countries to draft laws making hacking illegal.
But in the end it is up to individual nations to decide whether they
want to help.
Morgenstern's pleas for the Russian programmers to meet him to discuss a
business contract was just one of the ways the FBI was working behind
the scenes to try to get the hackers to a place where they could be
arrested. His conversations with the hackers along with those of other
victims yielded valuable clues about the group's personality and
hierarchy, allowing the U.S. government to invent what must have been
seemed to Ivanov as an opportunity he couldn't refuse.
That turned out to be a potential job offer from a fake company called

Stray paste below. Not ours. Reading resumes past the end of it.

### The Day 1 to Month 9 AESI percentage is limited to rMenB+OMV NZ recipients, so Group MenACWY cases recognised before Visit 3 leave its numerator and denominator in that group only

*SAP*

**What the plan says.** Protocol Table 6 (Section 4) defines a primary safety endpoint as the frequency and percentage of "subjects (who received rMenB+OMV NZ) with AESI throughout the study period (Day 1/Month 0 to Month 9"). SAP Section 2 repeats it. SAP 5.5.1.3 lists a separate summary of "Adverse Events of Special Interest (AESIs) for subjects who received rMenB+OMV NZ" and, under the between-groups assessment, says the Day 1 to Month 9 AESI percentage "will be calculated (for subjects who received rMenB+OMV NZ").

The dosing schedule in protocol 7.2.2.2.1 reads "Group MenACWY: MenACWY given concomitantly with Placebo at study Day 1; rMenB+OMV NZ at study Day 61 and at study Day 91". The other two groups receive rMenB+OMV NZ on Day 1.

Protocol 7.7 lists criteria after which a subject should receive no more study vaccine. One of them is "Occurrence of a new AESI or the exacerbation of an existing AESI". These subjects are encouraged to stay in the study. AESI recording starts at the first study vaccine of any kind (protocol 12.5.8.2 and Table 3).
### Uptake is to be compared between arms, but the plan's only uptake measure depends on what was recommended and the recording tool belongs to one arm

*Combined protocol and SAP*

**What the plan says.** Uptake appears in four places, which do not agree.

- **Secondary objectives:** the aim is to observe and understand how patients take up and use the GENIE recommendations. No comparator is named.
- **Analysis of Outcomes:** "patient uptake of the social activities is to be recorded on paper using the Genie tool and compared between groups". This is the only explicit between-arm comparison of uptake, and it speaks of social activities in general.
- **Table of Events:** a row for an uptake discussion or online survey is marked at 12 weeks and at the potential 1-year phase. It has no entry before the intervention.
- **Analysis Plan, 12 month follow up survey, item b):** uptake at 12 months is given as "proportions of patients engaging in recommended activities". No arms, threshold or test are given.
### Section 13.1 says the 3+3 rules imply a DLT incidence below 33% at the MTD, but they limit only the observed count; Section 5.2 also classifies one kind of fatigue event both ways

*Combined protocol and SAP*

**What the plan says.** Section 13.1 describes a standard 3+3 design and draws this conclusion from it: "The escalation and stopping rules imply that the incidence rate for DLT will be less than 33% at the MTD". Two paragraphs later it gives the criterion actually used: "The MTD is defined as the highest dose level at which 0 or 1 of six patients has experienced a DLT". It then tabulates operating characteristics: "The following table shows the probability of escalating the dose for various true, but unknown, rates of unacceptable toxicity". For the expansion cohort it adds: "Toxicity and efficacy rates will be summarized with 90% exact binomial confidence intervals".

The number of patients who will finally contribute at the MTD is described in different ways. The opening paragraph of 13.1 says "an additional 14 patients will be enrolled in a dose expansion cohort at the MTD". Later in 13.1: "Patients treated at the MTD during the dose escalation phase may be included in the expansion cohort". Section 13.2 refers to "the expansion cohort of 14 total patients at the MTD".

Invita Technologies. Invita claimed to be looking to partner with a
security firm to provide consulting services to U.S. companies.
Investigators sent a flattering letter to Ivanov, telling him they had
heard good things about him and were considering him as a candidate. He
would need to come to their offices in Seattle for an interview.
>From Ivanov's perspective, the offer must have seemed magical: Finally
someone recognized his talents and was offering to bring him to America.
Ivanov contacted Invita and agreed, asking if he also could bring along
his "business partner," a Vasiliy Gorshkov whose name the FBI officials
hadn't heard before. The company responded yes. It would pay all of
Ivanov's expenses, but his associate Gorshkov would need to buy his own
plane ticket. Gorshkov gladly shelled out the money.